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Bible Commentaries

Robertson's Word Pictures in the New Testament
Matthew 24



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Verse 1

Went out from the temple (εχελτων απο του ιερουexelthōn apo tou hierou). All the discourses since Matthew 21:23 have been in the temple courts (ιερονhieron the sacred enclosure). But now Jesus leaves it for good after the powerful denunciation of the scribes and Pharisees in chapter 23. His public teaching is over. It was a tragic moment. As he was going out (επορευετοeporeueto descriptive imperfect) the disciples, as if to relieve the thought of the Master came to him (προσηλτονprosēlthon) to show (επιδειχαιepideixai ingressive aorist infinitive) the buildings of the temple (τας οικοδομας του ιερουtas oikodomas tou hierou). They were familiar to Jesus and the disciples, but beautiful like a snow mountain (Josephus, Wars V,5, 6), the monument that Herod the Great had begun and that was not yet complete (John 2:20). Great stones were there of polished marble.

Verse 2

One stone upon another (λιτος επι λιτονlithos epi lithon). Stone upon stone. A startling prediction showing that the gloomy current of the thoughts of Jesus were not changed by their words of admiration for the temple.

Verse 3

As he sat (κατημενουkathēmenou). Genitive absolute. Picture of Jesus sitting on the Mount of Olives looking down on Jerusalem and the temple which he had just left. After the climb up the mountain four of the disciples (Peter, James, John, Andrew) come to Jesus with the problem raised by his solemn words. They ask these questions about the destruction of Jerusalem and the temple, his own second coming (παρουσιαparousia presence, common in the papyri for the visit of the emperor), and the end of the world. Did they think that they were all to take place simultaneously? There is no way to answer. At any rate Jesus treats all three in this great eschatological discourse, the most difficult problem in the Synoptic Gospels. Many theories are advanced that impugn the knowledge of Jesus or of the writers or of both. It is sufficient for our purpose to think of Jesus as using the destruction of the temple and of Jerusalem which did happen in that generation in a.d. 70, as also a symbol of his own second coming and of the end of the world (συντελειας του αιωνοςsunteleias tou aiōnos) or consummation of the age. In a painting the artist by skilful perspective may give on the same surface the inside of a room, the fields outside the window, and the sky far beyond. Certainly in this discourse Jesus blends in apocalyptic language the background of his death on the cross, the coming destruction of Jerusalem, his own second coming and the end of the world. He now touches one, now the other. It is not easy for us to separate clearly the various items. It is enough if we get the picture as a whole as it is here drawn with its lessons of warning to be ready for his coming and the end. The destruction of Jerusalem came as he foretold. There are some who would date the Synoptic Gospels after a.d. 70 in order to avoid the predictive element involved in the earlier date. But that is to limit the fore-knowledge of Jesus to a merely human basis. The word παρουσιαparousia occurs in this chapter alone (Matthew 24:3, Matthew 24:27, Matthew 24:37, Matthew 24:39) in the Gospels, but often in the Epistles, either of presence as opposed to absence (Philemon 2:12) or the second coming of Christ (2 Thessalonians 2:1).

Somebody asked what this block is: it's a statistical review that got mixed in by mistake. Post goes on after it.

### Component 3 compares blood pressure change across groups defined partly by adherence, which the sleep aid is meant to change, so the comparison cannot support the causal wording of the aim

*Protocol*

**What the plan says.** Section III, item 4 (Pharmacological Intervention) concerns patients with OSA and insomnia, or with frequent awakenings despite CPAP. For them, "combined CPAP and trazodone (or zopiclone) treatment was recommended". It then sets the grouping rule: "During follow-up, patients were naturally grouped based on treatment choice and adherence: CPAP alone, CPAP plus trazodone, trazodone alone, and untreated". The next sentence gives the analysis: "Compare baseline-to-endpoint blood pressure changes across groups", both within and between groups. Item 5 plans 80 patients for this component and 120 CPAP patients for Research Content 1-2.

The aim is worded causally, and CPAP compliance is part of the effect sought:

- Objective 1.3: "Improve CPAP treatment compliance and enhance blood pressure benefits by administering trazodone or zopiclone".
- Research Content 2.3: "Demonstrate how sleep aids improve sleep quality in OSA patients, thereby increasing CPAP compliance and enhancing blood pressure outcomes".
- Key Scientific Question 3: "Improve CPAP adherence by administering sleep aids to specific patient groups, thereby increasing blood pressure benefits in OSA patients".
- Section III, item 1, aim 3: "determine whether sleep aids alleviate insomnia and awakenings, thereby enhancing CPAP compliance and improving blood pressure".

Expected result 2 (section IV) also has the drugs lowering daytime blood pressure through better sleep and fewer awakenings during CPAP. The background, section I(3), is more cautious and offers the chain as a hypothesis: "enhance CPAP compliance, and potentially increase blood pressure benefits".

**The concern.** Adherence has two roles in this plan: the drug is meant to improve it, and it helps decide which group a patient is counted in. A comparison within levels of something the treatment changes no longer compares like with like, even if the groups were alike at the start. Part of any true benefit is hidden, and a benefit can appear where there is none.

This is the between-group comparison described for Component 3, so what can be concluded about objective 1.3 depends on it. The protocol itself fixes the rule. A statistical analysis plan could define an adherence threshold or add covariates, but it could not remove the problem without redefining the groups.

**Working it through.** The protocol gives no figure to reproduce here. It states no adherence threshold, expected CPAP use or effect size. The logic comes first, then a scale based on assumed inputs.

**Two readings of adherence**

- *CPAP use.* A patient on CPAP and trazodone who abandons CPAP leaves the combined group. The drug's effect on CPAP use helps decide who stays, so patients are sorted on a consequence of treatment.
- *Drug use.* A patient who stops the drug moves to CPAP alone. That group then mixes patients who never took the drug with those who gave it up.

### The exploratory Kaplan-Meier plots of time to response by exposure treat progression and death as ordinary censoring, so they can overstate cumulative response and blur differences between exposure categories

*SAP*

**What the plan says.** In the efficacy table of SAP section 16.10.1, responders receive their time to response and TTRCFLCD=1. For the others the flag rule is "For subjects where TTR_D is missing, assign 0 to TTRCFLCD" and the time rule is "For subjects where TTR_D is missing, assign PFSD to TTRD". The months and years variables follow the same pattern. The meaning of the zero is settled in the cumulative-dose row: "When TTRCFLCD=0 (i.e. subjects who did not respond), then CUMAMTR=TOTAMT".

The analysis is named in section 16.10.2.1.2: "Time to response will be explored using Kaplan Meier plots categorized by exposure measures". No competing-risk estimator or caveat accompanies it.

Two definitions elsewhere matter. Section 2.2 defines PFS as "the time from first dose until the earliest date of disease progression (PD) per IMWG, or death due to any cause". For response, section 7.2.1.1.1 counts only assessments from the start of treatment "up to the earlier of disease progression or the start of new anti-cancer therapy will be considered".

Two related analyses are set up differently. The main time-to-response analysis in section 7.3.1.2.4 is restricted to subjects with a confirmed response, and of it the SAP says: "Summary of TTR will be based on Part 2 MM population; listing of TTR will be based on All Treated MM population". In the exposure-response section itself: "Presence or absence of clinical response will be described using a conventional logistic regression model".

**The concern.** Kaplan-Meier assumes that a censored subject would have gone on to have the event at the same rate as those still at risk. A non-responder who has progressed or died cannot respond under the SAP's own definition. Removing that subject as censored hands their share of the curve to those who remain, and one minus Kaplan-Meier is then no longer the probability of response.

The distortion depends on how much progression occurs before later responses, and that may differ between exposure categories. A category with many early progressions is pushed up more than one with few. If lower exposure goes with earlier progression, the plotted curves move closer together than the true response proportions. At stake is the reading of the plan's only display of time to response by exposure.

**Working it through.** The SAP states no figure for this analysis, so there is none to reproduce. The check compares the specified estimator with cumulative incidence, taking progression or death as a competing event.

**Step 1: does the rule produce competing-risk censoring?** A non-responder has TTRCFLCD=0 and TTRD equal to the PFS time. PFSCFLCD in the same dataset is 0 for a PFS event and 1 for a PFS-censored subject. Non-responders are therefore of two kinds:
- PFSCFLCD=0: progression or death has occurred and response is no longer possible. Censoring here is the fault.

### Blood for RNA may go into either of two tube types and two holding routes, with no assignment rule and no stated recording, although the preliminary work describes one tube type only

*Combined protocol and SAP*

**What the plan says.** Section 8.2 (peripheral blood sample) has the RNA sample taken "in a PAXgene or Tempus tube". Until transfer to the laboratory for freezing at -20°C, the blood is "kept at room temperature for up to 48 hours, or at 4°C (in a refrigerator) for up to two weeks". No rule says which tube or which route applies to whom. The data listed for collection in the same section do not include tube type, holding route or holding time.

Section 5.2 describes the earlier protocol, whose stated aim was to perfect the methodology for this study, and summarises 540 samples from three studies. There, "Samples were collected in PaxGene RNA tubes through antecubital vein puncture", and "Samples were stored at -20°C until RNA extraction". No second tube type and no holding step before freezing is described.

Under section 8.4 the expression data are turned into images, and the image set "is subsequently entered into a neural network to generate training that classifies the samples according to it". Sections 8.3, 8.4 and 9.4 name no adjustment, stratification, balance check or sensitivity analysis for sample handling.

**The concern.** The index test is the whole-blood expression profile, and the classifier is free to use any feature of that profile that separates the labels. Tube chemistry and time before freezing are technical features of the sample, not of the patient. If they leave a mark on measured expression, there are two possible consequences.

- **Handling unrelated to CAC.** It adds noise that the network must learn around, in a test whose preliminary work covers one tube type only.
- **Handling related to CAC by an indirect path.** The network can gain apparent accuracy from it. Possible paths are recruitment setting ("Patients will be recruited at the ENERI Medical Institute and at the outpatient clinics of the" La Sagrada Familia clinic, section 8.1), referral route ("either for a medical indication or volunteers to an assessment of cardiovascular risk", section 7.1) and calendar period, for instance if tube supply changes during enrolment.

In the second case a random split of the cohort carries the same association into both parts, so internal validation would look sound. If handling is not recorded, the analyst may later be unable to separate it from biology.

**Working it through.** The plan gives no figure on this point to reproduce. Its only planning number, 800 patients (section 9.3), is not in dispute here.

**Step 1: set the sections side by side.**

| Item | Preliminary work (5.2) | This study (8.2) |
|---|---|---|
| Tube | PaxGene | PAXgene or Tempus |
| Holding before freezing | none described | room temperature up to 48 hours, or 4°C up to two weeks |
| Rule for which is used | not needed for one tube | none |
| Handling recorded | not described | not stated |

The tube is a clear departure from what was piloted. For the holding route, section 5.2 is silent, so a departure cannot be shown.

Verse 4

Lead you astray (μας πλανησηιhūmās planēsēi). This warning runs all through the discourse. It is amazing how successful deceivers have been through the ages with their eschatological programs. The word in the passive appears in Matthew 18:12 when the one sheep wanders astray. Here it is the active voice with the causative sense to lead astray. Our word planet comes from this root.

Verse 5

In my name (επι τωι ονοματι μουepi tōi onomati mou). They will arrogate to themselves false claims of Messiahship in (on the basis of) the name of Christ himself. Josephus (Wars VI, 54) gives there false Christs as one of the reasons for the explosion against Rome that led to the city‘s destruction. Each new hero was welcomed by the masses including Barcochba. “I am the Messiah,” each would say. Forty odd years ago two men in Illinois claimed to be Messiah, each with followers (Schlatter, Schweinfurth). In more recent years Mrs. Annie Besant has introduced a theosophical Messiah and Mrs. Eddy made claims about herself on a par with those of Jesus.

Verse 6

See that ye be not troubled (ορατε μη τροειστεhorate mē throeisthe). Asyndeton here with these two imperatives as Mark 8:15 ορατε βλεπετεorate blepete (Robertson, Grammar, p. 949). Look out for the wars and rumours of wars, but do not be scared out of your wits by them. ΤροεωThroeō means to cry aloud, to scream, and in the passive to be terrified by an outcry. Paul uses this very verb (μηδε τροεισταιmēde throeisthai) in 2 Thessalonians 2:2 as a warning against excitement over false reports that he had predicted the immediate second coming of Christ.

But the end is not yet (αλλ ουπω εστιν το τελοςall' oupō estin to telos). It is curious how people overlook these words of Jesus and proceed to set dates for the immediate end. That happened during the Great War and it has happened since.

Verse 8

The beginning of travail (αρχη οδινωνarchē odinōn). The word means birth-pangs and the Jews used the very phrase for the sufferings of the Messiah which were to come before the coming of the Messiah (Book of Jubilees, 23:18; Apoc. of Baruch 27-29). But the word occurs with no idea of birth as the pains of death (Psalm 18:5; Acts 2:24). These woes, says Jesus, are not a proof of the end, but of the beginning.

Verse 9

Ye shall be hated (εσεστε μισουμενοιesesthe misoumenoi). Periphrastic future passive to emphasize the continuous process of the linear action. For tribulation, (τλιπσινthlipsin see note on Matthew 13:21), a word common in the Acts, Epistles, and Apocalypse for the oppression (pressure) that the Christians received.